EDITORIAL - Special convicts
() - September 9, 2009 - 12:00am

Malacañang has been trying to distance itself from the impending transfer to Spain of one of the men convicted of raping and then murdering two sisters in Cebu. Palace officials said the transfer of Francisco Larrañaga, one of the murderers of Marijoy and Jacqueline Chiong, is made possible under a treaty between the two countries, forged by the executive and ratified by the Senate. Yesterday Sen. Miriam Defensor-Santiago, who chairs the chamber’s committee on foreign relations, said the transfer should have been preceded by a public hearing. She also said that under the treaty, the Philippines could turn down a request for certain convicts.

All prisoners deserve humane treatment. For good behavior, and for humanitarian or health reasons, they can ask for better treatment from the state or clemency from the chief executive. Inmates who have admitted their guilt, shown remorse and appear to be fully rehabilitated and ready to rejoin the social mainstream are entitled to a shortened sentence or pardon. Except in cases where the final sentence bars pardon or parole, an inmate can avail himself of an early release.

Several convicts who have enjoyed pardon, parole or acts of leniency from the state in recent years, however, give the impression that in the corrections system, decisions of the Arroyo administration are governed by more than humanitarian considerations. Former congressmen Romeo Jalosjos of Zamboanga del Norte and Jose Villarosa of Mindoro are known supporters of President Arroyo who have regained their freedom in recent years, indicating that even the penal system is now used for patronage or other political purposes. Deposed President Joseph Estrada did not spend a single day behind bars after his conviction. The brother of Claudio Teehankee, namesake of his father the former chief justice, is a   justice under-secretary and currently a candidate for a seat in the Supreme Court.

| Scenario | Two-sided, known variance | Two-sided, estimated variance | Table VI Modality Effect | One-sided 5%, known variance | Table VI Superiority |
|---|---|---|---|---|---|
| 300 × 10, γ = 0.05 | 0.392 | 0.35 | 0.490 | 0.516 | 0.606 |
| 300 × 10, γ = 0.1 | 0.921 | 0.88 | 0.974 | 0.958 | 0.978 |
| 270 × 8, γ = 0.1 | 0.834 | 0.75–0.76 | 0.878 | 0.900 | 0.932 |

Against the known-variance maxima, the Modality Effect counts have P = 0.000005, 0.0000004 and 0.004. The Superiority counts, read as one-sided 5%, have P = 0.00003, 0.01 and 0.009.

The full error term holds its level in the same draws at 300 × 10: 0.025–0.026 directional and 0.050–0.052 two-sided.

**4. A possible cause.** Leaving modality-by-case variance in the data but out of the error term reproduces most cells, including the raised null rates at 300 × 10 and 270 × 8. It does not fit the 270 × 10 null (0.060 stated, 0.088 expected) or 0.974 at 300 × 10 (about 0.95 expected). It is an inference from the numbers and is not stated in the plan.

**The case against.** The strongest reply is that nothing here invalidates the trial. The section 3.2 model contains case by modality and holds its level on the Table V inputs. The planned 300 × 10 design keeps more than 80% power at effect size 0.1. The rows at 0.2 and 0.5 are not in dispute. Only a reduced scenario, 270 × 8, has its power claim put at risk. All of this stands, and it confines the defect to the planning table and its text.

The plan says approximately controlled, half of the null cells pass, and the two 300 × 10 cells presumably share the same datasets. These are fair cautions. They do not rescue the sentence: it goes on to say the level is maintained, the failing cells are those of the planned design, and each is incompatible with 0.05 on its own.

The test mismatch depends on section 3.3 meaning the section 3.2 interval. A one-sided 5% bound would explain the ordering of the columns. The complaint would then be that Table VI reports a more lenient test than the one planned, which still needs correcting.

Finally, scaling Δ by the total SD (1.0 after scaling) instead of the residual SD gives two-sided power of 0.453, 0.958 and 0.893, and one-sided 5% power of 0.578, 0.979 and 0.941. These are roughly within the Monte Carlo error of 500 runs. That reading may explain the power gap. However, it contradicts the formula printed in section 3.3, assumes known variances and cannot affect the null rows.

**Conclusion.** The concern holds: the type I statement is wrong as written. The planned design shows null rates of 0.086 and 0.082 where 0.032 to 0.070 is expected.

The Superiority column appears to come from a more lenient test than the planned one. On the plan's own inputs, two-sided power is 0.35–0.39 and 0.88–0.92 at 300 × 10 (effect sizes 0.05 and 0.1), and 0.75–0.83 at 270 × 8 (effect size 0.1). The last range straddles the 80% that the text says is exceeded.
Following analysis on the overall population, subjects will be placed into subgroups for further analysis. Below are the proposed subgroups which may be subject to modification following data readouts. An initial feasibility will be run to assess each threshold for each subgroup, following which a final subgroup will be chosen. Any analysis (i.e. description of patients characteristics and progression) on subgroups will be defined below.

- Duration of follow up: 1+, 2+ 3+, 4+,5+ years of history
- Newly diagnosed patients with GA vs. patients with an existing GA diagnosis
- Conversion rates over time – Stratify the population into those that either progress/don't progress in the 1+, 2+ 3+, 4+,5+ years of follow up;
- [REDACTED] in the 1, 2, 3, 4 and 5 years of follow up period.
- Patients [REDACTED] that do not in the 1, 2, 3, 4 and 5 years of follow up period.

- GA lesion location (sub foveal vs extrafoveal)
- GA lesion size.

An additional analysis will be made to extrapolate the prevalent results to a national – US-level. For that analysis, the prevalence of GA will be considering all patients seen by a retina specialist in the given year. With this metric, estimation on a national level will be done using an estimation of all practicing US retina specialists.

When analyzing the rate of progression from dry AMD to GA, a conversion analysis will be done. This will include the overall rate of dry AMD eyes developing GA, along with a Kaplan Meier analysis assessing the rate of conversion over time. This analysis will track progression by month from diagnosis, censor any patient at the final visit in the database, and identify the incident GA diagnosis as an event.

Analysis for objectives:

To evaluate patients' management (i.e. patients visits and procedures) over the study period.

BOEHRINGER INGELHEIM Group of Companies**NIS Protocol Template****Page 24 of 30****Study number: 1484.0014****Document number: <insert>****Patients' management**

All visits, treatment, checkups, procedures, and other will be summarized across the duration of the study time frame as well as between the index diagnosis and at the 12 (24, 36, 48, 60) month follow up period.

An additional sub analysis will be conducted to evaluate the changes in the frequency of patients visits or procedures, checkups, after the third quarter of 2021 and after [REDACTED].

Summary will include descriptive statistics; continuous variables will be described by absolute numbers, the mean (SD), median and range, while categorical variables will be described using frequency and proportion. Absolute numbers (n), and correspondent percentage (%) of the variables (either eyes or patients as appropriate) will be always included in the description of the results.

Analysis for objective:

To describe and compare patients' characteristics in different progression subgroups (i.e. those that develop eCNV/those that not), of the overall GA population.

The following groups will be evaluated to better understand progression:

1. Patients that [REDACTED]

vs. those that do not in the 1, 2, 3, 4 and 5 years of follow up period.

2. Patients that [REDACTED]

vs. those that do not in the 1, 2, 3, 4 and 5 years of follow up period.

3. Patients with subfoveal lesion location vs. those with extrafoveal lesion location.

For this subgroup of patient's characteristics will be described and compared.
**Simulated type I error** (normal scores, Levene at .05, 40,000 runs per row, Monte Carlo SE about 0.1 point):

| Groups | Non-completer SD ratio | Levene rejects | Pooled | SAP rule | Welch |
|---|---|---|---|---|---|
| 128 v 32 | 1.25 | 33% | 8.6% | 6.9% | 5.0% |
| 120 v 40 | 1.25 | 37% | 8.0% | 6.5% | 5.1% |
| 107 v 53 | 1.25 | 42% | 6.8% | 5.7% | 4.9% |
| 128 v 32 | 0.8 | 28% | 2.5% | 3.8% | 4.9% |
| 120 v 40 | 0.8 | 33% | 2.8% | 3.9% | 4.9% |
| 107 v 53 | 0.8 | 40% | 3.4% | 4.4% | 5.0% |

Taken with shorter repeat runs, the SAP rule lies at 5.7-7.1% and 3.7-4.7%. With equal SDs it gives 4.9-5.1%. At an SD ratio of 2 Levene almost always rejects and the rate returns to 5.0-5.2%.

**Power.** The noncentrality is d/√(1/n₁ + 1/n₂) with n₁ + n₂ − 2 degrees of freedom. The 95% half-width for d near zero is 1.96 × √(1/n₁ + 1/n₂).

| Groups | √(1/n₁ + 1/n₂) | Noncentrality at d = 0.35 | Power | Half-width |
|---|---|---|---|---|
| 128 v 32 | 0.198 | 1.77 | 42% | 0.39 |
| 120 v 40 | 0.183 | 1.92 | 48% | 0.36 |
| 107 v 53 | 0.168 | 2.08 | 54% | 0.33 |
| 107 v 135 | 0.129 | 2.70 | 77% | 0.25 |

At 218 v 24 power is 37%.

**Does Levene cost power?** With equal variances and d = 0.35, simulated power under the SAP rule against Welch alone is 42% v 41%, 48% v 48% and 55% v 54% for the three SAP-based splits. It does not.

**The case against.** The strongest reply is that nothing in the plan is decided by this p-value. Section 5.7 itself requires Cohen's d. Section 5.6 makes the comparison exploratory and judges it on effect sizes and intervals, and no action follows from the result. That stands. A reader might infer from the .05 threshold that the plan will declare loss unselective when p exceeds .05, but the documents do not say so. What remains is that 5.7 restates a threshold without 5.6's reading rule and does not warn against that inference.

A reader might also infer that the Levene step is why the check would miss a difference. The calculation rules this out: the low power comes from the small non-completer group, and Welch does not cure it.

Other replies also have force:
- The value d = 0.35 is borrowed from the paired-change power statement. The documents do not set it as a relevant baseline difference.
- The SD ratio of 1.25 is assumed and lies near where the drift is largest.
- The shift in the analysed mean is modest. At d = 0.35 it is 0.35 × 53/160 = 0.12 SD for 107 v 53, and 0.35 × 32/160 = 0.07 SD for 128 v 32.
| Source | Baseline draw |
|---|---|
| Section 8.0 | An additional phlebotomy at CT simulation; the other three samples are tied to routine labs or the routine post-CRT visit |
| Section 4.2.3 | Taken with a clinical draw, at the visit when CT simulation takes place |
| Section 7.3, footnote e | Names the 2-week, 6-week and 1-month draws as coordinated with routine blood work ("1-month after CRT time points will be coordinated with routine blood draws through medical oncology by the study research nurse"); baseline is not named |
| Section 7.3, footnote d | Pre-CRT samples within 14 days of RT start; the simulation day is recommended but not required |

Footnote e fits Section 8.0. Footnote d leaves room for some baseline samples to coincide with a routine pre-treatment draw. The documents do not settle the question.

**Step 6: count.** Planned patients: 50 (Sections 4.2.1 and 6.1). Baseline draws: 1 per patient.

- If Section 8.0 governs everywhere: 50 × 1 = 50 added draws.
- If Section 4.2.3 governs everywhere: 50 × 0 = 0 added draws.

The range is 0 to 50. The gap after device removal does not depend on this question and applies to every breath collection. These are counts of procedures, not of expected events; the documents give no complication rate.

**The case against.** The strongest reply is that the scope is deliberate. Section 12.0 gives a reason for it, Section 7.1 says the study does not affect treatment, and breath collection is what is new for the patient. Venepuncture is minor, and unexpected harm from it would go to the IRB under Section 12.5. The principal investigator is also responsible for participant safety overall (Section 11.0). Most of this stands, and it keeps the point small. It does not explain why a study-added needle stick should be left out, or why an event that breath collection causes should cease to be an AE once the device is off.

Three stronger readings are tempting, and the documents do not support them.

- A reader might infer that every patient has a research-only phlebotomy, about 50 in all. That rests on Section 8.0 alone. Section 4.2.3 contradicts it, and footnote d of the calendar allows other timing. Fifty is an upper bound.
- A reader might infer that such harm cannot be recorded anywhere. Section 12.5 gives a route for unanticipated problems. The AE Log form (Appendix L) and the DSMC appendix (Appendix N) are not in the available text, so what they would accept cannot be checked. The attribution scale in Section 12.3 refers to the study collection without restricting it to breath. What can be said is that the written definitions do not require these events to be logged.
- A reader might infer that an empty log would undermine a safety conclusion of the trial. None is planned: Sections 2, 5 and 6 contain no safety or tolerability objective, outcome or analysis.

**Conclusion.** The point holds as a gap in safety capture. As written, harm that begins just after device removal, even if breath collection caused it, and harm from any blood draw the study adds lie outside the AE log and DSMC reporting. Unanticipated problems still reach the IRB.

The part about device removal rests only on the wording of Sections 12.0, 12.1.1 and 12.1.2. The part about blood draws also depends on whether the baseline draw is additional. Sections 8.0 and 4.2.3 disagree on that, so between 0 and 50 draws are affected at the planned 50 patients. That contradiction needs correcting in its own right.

As former President Corazon Aquino battled cancer, all the soldiers convicted of murdering her husband were freed, despite opposition from her family. The soldiers never admitted their guilt, sticking to the line of the Marcos regime that Benigno Aquino Jr. was assassinated by Rolando Galman.

Larrañaga happens to belong to Cebu’s influential Osmeña clan. The province went for candidate Gloria Macapagal-Arroyo in 2004. The convict is not asking for pardon, but merely better detention facilities in his other country, Spain. Is he, by coincidence, the first beneficiary of a bilateral treaty, or was a treaty tailor-made for him?

BENIGNO AQUINO JR. CEBU CLAUDIO TEEHANKEE DEPOSED PRESIDENT JOSEPH ESTRADA FRANCISCO LARRA GLORIA MACAPAGAL-ARROYO MARIJOY AND JACQUELINE CHIONG MIRIAM DEFENSOR-SANTIAGO NORTE AND JOSE VILLAROSA OF MINDORO PRESIDENT ARROYO PRESIDENT CORAZON AQUINO
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